Saturday, September 25, 4:10 pm EDT

Saturday will be another tough matchup when relief pitcher turned starter Nestor Cortes Jr. takes the mound for the Yankees. For the most part, other than a few hiccups along the way, Cortes has been brilliant for the Yankees, much more than his stats would suggest. He is a lefty that is 2-2 with a low 2.79 ERA and 94 strikeouts. He has faced the Red Sox twice this season, both no-decisions. He is coming off three of his best outings in a row also for no-decisions. He achieved a season-high 11 strikeouts in a September 15 game.

Cortez will battle for the win against righty Nick Pivetta who is 9-7 with a 4.63 ERA and 159 strikeouts. His sixth loss of the season was against the New York Yankees on August 18th. Anthony Rizzo has six RBI’s off him, and Giancarlo Stanton and Gary Sanchez have been Pivetta killers. Saturday’s game will be on the YES Network, NESN, and MLBN out of the market.

Sunday, September 26, 7:08 pm EDT

The Yankees will send Jordan Montgomery to the mound for the series finale, and the last time the two teams will meet up in the regular season. “Monty” is 6-6 with an ERA of 3.55 and 155 strikeouts. Montgomery is one of two Yankees pitchers that have gotten the least run support in his starts stunting his record. Montgomery is coming off a win against the Rangers and had a season-high 12 strikeouts against the Orioles. Monty will have to be careful with Xander Bogaerts; he has a .438 average off him in 24 at-bats.

Montgomery will face the Boston Red Sox ace Eduardo Rodriguez who is 11-8 with an ERA of 4.97 and 170 strikeouts. E-Rod has not had the best of seasons due to heart problems that kept him off the field in 2020. He is a force to be dealt with, however. He started the season gangbusters, winning his first 5 games in a row, but he has not been as dependable since then, winning only 5 more games in the next three months. Gleyber Torres has hit 3 homers off him, while Joey Gallo generated two long balls in just six at-bats.

The Sunday evening game will be broadcast nationally only on ESPN.

The New York Yankees nine games will decide their season, if they fail who should go? Poll results

New York Yankees, Aaron Boone, Brian Cashman

The New York Yankees have a day off today to reflect on their whole season and what lies ahead of them. The Yankees rose to the occasion this week and, with great urgency, swept the Texas Rangers, keeping them in the running for a wildcard berth. But what lies ahead is far more daunting and will decide the whole season. After the sweep, the Yankees now hold the second wild-card berth.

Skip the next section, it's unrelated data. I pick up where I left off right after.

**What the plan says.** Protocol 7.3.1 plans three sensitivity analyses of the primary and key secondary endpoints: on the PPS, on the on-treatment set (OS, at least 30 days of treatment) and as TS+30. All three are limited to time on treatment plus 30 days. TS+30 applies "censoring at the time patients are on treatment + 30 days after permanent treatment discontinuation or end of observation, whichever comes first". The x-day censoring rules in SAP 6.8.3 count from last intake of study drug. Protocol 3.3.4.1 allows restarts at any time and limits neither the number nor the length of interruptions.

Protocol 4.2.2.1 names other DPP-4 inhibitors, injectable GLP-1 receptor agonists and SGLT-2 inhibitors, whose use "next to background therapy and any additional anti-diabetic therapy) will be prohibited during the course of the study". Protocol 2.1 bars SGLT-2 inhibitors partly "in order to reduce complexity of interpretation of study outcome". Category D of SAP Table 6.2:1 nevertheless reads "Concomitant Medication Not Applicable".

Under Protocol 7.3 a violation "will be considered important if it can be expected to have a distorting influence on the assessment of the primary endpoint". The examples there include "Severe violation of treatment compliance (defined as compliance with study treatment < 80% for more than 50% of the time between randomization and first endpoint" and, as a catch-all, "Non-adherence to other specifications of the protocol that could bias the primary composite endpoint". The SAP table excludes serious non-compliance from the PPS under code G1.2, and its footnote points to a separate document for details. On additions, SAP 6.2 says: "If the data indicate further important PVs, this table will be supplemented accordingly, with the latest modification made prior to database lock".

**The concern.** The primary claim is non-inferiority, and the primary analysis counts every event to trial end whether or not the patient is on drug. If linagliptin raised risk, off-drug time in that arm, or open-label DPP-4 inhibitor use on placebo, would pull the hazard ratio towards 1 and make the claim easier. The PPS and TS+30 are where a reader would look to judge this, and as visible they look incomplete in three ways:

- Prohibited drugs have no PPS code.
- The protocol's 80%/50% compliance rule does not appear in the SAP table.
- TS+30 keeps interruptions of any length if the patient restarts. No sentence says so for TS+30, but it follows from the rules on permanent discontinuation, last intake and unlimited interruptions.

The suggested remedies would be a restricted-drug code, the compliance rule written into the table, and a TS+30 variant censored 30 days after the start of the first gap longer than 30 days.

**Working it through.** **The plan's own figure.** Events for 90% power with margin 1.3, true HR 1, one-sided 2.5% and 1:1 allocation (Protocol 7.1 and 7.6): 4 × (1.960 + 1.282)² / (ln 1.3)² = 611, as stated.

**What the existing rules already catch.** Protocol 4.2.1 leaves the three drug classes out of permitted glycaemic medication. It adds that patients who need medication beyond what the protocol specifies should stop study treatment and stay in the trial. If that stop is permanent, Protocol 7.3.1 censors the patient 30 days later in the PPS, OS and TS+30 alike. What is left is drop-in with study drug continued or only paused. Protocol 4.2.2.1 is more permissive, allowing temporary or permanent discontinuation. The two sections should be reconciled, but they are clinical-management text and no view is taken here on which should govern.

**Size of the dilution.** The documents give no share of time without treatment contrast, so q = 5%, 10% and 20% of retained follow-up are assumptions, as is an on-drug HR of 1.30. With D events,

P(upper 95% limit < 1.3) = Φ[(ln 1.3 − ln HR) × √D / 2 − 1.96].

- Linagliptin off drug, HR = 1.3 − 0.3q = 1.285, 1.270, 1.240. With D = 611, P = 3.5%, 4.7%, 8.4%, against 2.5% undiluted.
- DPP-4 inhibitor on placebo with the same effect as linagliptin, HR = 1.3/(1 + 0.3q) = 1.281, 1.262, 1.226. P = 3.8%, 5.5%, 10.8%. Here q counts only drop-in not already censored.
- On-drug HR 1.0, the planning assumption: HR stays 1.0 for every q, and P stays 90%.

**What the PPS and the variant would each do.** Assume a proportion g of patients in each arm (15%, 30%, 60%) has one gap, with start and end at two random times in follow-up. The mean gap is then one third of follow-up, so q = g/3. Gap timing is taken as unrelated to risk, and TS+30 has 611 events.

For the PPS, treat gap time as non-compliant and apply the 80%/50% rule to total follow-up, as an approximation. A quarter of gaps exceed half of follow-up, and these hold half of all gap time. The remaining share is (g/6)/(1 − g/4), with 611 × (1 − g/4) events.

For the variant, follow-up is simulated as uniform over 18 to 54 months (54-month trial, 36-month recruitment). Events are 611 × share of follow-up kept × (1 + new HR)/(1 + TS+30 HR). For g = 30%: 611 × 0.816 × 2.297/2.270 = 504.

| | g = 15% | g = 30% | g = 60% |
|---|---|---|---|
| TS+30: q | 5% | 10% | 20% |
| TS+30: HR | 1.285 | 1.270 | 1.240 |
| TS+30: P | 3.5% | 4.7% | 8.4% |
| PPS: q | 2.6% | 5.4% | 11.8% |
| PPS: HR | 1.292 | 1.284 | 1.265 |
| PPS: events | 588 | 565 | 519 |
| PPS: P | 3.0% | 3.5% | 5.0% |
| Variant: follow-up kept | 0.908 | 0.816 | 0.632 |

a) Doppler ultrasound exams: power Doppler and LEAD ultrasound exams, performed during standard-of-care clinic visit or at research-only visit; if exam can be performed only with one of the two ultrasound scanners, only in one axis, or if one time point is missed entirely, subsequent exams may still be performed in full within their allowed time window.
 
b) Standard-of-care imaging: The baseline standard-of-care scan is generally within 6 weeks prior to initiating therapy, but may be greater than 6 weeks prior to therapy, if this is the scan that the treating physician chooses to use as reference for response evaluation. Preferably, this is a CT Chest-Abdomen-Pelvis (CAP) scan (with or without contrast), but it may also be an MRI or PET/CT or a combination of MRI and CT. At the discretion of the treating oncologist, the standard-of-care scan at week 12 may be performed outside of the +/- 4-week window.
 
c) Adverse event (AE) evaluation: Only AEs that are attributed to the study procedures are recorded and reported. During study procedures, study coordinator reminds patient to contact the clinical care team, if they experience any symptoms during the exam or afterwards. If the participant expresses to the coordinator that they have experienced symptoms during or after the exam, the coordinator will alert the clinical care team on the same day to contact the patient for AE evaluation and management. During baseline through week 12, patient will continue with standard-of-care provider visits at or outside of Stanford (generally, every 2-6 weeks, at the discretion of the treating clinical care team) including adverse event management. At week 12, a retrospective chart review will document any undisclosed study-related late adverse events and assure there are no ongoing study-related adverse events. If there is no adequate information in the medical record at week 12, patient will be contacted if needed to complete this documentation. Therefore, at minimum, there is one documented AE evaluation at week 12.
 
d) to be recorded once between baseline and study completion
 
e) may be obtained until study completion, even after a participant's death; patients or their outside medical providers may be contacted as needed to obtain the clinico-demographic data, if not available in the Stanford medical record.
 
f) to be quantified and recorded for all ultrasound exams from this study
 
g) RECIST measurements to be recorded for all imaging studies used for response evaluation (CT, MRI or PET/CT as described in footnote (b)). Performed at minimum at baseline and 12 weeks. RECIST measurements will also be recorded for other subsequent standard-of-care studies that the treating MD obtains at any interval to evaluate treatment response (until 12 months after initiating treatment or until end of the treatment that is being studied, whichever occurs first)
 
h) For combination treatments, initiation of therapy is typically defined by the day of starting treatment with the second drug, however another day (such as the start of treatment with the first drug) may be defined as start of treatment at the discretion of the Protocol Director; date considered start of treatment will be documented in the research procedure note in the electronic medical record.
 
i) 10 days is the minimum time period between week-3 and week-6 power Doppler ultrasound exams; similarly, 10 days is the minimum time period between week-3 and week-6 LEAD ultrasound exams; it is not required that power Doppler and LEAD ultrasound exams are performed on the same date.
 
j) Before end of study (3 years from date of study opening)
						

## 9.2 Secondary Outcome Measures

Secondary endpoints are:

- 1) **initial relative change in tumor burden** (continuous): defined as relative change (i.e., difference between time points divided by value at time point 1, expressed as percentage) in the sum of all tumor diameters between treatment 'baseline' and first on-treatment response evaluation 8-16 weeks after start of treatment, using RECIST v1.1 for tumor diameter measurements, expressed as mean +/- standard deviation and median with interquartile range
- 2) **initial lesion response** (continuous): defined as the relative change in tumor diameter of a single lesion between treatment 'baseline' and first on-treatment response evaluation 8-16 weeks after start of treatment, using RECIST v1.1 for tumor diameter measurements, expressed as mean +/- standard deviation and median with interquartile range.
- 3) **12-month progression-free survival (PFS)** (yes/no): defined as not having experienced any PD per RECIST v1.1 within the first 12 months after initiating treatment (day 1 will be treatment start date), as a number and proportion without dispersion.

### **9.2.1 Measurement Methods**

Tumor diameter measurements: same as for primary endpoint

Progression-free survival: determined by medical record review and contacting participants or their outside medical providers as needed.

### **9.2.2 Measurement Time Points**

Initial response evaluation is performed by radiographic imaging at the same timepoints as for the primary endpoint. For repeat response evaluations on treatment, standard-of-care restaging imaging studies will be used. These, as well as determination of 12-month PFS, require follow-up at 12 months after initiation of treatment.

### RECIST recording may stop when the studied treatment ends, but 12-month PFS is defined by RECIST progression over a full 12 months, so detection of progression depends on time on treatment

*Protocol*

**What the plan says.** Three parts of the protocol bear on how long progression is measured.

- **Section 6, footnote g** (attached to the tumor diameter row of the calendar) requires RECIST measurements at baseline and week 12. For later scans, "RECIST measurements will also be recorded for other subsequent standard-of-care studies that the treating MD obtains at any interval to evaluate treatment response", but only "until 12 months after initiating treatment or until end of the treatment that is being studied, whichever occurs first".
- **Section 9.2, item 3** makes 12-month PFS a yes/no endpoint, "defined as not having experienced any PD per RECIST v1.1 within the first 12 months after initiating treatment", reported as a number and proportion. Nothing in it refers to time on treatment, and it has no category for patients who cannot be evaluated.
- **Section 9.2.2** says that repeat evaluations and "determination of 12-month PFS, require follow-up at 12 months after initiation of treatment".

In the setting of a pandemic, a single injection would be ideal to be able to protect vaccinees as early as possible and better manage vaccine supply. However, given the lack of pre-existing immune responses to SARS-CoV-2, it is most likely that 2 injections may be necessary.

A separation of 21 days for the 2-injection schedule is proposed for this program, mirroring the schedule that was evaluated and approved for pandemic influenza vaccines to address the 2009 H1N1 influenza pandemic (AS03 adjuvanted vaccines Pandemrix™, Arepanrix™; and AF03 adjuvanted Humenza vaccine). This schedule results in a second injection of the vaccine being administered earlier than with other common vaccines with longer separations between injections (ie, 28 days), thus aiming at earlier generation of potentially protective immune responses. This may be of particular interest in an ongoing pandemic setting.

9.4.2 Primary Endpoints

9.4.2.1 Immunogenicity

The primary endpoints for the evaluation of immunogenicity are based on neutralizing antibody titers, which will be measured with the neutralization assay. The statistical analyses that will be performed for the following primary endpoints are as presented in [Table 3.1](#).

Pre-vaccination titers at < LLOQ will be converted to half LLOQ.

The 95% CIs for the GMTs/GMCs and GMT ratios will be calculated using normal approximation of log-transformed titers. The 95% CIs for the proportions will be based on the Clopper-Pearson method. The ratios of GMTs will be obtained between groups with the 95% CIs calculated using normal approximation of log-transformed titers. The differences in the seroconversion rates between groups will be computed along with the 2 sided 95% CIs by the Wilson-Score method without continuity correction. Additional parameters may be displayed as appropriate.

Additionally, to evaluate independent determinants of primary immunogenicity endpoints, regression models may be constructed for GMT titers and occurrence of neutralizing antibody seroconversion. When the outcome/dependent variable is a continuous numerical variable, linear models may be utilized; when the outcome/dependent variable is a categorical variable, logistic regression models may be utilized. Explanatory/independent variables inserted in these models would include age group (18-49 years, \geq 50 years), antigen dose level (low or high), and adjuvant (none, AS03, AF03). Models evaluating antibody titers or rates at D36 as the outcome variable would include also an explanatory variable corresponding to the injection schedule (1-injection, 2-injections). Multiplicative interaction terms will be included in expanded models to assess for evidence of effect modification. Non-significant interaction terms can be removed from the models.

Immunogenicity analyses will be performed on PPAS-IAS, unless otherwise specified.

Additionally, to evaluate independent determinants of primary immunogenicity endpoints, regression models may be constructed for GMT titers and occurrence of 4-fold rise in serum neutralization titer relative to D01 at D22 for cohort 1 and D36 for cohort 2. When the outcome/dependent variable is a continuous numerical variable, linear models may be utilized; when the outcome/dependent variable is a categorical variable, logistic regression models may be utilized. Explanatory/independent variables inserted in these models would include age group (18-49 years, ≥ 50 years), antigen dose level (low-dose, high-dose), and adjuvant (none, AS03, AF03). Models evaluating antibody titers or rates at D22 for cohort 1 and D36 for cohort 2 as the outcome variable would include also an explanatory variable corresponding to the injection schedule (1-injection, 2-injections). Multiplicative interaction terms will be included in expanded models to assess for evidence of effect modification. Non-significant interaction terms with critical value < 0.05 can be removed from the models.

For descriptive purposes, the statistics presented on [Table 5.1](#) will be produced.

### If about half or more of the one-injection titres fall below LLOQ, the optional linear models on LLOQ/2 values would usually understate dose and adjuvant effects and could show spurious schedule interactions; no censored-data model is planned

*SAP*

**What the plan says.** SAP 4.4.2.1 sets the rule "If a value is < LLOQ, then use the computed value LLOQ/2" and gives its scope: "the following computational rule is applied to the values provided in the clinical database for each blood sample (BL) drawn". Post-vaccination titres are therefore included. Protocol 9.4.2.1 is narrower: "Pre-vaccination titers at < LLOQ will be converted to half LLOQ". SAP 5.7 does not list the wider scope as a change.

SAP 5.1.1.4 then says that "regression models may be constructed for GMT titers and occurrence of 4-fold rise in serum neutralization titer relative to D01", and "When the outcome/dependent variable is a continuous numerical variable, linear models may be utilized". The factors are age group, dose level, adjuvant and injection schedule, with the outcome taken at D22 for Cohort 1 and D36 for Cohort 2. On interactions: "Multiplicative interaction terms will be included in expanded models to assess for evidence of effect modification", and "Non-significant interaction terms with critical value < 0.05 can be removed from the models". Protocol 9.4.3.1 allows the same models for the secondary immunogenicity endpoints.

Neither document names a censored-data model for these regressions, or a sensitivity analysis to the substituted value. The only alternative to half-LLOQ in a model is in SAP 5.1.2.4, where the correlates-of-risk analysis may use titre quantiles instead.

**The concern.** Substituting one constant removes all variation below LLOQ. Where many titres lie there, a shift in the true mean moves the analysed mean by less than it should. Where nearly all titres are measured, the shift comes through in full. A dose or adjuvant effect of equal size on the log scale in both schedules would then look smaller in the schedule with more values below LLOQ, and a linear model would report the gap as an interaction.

In the final nine games of the regular season, the Yankees will face the most challenging situation they have faced all season long. They will only face teams that are statistically better playing teams. Starting tomorrow, they hit the road to face the Boston Red Sox at Fenway Park. It doesn’t get easier after that when they play the Blue Jays at Rogers Center in Toronto.

Finally, the last three games of the season will be played back at Yankee Stadium in the Bronx. The problem with this schedule is that the Yankees have not prevailed over these teams all season long and now must be able to do that if they have any hope of a 28th World Championship.

This season the Yankees have won 6 of 16 games against the Toronto Blue Jays. They have won only 7 of 16 against the Red Sox. They have won 7 of 16 against the Tampa Bay Rays. All three of these teams do not have the challenging last nine games that the Yankees have, making it even more difficult to succeed.

There are many things the Yankees can’t control. For instance, all three opposing teams could go on a nine-game losing streak, which is unlikely. However, the one thing the Yankees can control is how they play over the next nine games. If the Yankees win more games, then they lose the whole season could come down to the last three games at Yankee Stadium. The Yankees will be playing the Rays; the Red Sox will be playing the Blue Jays. The Yankees will also have to scoreboard watch the Oakland Athletics that are just 2.5 games back in the wild card standings.

With any team being able to beat any team on any given day and the unpredictable nature of baseball, one thing is for sure. Scoreboard watching will become a new art form in the coming days. Each and every game is so important to every team in contention. It sure will be exciting and hopefully rewarding for the New York Yankees.

If the Yankees fail to reach the postseason, there will be many questions to be answered. In the words of George Steinbrenner, if the Yankees don’t win a World Series, it is a failed season. However, I am not sure Hal Steinbrenner, Brian Cashman, and Aaron Boone share that same feeling. As exhibited by manager Boone’s constant praise of the team even when not winning. Boone says he is not worried about his future with the Yankees, but with the season on the line, you can’t but wonder, tucked back in his head if he may wonder if his job is on the line.